Can companies afford to delay cloud migration in light of Covid-19?

In the wake of lockdown across the world, many businesses anticipated that their cloud migration projects would be delayed. Our survey found 67% of IT-leading respondents expected a delay to their active projects, citing economic repercussions of the pandemic.

However, as we adjust to our ‘new normal’, concerns about project progression and delays to cloud migration aren’t so clear-cut. As people gradually return to work, coupled with an increasing requirement to work flexibly and have greater business resilience – we may instead expect cloud migration projects to be accelerated. The acceleration in cloud migration shows no signs of abating, the global cloud computing market is set to reach $295 billion by 2021 – a growth of 12.5% from 2019.

The acceleration in cloud projects will, in part, be determined by how far organisations are in their digital transformation journey. For those that have already been embracing cloud-based platforms and systems, this would have been an easy shift. For those relying on legacy infrastructure, the move to remote working may have encountered some large roadblocks.

The growing public awareness of an organisation’s ability to respond to changes in customer service needs, homeworking and supply chain resilience may lead to an acceleration in migration to the cloud. With the prolonged economic impact of the pandemic, organisations will be looking at cost saving, which cloud migration may be a component.

Another factor businesses will need to consider is reassessing their infrastructure. While a lot of companies rushed to adapt to remote working and using collaborative solutions, rationalising the infrastructure and considering security wasn’t necessarily examined in full. This means companies will need to re-assess what their ‘new normal’ infrastructure looks like and further fine tune it.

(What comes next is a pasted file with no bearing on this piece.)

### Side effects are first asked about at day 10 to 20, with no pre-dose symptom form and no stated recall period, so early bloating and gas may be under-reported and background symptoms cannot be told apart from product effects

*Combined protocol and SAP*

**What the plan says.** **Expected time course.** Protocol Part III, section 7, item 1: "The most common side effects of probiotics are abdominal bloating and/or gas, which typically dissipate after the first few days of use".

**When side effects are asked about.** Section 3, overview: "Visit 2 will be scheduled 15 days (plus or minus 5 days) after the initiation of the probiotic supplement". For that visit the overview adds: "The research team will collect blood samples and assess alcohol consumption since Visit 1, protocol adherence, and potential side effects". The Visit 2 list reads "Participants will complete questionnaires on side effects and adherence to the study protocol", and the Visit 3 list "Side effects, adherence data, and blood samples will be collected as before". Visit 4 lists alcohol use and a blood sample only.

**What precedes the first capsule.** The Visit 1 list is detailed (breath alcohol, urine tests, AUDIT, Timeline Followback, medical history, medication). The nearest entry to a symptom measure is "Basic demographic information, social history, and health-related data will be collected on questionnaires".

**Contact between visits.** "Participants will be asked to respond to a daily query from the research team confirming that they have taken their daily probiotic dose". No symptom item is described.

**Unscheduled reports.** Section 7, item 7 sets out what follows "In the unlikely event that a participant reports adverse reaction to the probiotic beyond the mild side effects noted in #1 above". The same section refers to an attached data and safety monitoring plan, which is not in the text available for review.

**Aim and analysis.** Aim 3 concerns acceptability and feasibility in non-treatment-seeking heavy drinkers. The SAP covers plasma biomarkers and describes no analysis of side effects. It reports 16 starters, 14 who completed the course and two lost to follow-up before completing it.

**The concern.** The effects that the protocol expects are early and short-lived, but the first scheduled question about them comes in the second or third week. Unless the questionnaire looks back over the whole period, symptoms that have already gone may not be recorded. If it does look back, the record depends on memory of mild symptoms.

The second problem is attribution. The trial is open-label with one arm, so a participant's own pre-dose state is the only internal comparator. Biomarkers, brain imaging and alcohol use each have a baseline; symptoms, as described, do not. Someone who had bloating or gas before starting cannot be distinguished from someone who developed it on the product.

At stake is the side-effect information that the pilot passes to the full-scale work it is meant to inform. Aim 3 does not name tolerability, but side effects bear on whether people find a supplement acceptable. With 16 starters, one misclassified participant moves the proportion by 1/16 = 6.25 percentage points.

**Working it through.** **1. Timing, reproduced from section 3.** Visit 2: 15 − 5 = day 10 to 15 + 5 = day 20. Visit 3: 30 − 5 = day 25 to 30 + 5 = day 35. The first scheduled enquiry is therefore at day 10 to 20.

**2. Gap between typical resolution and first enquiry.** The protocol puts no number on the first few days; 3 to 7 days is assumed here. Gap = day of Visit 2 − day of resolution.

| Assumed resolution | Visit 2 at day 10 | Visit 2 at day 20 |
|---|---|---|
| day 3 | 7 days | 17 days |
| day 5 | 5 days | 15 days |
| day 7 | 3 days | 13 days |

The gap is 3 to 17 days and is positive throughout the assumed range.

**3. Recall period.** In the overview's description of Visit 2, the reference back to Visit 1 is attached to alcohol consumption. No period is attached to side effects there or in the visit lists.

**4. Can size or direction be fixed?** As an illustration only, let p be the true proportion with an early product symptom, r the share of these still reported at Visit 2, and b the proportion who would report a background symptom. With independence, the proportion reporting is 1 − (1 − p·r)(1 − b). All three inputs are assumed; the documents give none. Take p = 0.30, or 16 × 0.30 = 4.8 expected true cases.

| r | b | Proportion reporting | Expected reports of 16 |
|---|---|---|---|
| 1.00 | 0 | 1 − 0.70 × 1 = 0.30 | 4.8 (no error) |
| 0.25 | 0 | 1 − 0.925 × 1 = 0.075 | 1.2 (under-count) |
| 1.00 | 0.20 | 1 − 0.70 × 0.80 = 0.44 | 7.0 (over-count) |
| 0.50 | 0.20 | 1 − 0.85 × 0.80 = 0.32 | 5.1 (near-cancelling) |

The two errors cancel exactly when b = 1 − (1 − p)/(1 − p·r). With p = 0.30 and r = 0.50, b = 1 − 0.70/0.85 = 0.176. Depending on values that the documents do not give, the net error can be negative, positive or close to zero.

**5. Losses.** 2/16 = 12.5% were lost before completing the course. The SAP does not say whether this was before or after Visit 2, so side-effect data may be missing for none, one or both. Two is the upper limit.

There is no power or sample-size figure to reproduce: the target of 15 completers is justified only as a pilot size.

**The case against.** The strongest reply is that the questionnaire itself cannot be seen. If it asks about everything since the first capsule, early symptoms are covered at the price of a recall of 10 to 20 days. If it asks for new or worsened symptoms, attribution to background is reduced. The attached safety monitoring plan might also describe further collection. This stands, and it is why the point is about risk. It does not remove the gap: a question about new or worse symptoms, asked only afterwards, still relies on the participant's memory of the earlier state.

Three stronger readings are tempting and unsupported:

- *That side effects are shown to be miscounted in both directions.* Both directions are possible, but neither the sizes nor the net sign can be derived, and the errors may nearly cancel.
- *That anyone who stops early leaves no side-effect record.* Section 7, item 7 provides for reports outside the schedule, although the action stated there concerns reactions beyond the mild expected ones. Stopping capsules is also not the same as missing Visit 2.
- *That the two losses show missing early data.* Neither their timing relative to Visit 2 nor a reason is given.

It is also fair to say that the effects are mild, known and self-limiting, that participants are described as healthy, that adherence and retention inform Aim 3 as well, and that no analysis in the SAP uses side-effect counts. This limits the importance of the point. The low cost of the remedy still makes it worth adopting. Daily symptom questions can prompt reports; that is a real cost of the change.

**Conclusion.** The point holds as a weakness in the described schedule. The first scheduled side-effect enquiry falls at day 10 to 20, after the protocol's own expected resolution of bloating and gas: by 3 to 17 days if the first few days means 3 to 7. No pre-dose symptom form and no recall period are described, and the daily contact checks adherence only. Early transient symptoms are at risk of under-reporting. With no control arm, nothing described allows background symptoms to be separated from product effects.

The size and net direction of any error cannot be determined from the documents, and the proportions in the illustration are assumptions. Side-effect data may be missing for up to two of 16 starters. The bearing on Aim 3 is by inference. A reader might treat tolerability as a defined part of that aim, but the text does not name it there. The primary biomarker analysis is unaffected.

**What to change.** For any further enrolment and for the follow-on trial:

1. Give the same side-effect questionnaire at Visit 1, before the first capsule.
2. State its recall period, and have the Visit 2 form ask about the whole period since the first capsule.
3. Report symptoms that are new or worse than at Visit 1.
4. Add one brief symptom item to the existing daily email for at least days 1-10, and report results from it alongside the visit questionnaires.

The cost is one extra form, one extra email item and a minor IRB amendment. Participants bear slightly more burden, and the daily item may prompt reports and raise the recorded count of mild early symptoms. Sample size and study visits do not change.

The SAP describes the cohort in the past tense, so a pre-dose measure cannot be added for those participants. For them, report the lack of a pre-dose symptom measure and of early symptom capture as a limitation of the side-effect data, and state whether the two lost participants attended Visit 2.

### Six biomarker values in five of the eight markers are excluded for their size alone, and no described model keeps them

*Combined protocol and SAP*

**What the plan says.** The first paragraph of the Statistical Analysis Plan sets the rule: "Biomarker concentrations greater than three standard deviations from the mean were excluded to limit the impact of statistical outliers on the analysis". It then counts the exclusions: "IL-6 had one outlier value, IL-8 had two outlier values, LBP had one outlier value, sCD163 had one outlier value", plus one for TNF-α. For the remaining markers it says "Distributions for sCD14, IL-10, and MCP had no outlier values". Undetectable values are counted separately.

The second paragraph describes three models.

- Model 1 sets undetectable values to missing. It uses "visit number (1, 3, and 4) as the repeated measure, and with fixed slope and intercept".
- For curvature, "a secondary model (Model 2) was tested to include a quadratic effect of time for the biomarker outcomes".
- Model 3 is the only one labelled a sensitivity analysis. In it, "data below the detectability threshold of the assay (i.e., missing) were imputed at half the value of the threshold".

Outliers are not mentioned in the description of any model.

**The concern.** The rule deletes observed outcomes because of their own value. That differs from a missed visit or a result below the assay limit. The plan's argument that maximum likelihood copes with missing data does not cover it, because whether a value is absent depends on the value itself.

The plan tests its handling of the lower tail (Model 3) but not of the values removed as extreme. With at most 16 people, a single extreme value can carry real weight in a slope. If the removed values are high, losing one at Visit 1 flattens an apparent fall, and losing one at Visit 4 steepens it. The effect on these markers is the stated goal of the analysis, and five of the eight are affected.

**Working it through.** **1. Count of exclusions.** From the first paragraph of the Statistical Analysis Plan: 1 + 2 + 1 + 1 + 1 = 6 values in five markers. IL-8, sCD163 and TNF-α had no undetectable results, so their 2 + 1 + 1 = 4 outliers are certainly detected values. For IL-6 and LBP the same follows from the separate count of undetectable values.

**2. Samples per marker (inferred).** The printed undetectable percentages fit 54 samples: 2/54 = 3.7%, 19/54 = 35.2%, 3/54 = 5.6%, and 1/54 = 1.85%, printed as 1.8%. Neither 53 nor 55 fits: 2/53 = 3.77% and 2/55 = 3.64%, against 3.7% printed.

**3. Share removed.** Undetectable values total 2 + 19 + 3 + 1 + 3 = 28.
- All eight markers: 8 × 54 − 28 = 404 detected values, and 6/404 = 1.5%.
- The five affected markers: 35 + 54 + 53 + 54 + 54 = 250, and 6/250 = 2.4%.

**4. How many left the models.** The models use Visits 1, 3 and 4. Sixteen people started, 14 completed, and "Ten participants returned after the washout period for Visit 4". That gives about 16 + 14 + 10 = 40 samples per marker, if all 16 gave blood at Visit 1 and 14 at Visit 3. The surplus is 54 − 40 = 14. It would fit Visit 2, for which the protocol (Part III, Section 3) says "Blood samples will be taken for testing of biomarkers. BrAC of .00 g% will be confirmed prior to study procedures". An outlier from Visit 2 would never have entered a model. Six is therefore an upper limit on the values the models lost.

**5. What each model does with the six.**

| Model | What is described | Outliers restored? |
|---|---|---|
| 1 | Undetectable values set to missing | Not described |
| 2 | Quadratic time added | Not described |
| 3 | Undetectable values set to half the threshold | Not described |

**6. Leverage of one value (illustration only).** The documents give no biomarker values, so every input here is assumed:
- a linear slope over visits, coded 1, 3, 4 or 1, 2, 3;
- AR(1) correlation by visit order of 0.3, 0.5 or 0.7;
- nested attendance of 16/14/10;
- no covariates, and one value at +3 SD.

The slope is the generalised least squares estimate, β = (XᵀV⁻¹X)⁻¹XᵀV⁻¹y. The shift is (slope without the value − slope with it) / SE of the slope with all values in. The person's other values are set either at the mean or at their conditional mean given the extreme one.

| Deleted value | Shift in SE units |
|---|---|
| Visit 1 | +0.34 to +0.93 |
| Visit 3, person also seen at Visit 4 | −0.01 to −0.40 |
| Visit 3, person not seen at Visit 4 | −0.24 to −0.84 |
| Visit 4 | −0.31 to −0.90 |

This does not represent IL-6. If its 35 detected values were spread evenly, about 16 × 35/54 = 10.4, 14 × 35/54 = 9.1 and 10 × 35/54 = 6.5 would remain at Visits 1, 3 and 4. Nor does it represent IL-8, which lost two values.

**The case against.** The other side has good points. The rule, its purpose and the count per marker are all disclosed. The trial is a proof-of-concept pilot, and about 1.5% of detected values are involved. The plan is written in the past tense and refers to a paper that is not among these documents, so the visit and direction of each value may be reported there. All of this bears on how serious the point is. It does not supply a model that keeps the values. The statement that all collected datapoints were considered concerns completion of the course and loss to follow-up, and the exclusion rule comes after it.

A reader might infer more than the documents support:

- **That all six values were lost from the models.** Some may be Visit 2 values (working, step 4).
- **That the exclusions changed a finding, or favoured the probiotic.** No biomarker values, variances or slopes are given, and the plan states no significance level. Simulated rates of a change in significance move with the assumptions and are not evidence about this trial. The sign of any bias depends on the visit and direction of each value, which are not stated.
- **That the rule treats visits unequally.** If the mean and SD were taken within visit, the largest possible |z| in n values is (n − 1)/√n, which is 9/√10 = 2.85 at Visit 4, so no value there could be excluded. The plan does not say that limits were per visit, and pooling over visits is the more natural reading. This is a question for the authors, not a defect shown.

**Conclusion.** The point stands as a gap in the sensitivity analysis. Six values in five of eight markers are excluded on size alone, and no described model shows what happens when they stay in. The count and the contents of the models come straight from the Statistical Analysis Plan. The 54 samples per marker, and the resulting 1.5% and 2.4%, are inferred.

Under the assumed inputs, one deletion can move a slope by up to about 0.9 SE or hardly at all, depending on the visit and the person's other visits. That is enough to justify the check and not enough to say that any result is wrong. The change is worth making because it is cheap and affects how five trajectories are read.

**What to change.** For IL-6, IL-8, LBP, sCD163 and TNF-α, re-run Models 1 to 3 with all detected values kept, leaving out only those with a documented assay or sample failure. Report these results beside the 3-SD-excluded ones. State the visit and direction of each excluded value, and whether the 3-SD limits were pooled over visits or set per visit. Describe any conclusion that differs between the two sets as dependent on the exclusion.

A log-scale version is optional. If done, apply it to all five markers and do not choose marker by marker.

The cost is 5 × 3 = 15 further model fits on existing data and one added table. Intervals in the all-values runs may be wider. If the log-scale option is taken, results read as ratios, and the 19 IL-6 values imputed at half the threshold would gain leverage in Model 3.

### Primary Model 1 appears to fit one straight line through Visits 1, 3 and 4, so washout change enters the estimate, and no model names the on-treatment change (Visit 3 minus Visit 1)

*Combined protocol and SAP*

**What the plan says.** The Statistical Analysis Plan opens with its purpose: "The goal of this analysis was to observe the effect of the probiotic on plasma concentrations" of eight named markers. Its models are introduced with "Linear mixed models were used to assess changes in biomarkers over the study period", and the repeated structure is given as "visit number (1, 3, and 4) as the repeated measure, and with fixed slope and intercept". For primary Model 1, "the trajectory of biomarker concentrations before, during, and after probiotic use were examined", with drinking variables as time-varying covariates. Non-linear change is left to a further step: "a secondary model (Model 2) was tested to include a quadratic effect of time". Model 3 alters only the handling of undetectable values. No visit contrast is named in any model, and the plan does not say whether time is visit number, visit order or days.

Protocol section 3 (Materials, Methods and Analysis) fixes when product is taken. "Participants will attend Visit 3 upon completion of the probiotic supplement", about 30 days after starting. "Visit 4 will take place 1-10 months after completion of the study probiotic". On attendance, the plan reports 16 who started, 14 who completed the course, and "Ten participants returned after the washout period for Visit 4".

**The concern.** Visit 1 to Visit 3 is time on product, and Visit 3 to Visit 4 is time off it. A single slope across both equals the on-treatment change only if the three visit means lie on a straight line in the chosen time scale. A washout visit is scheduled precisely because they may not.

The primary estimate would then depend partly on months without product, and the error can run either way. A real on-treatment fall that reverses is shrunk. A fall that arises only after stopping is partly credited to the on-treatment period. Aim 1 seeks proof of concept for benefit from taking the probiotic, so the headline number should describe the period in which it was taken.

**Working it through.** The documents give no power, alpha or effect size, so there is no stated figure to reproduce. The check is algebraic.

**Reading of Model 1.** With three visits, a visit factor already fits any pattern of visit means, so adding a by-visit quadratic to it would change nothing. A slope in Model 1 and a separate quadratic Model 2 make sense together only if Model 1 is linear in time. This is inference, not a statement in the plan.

Changing consumer trends will also affect this decision, as physical premises may become less of a priority due to a focus on online interactions. Traffic to sites will also be a factor, such as whether current workloads can be handled by the existing network infrastructure.

Our 2020 study highlights that organisations have already started to prioritise the migration of customer facing functions (such as CRM and customer service) to the cloud and we can expect this trend to continue.

Ultimately, cloud adoption will carry on expanding as businesses embrace flexibility and ease of remote access, driven by the challenges of today.

To learn more about how your business can thrive in change, specifically with cloud migration projects, read our recent survey on 2020 cloud trends and our guide how to unlock the true value of your cloud migration now.

André Quicheron, Global Strategic Partnerships Director

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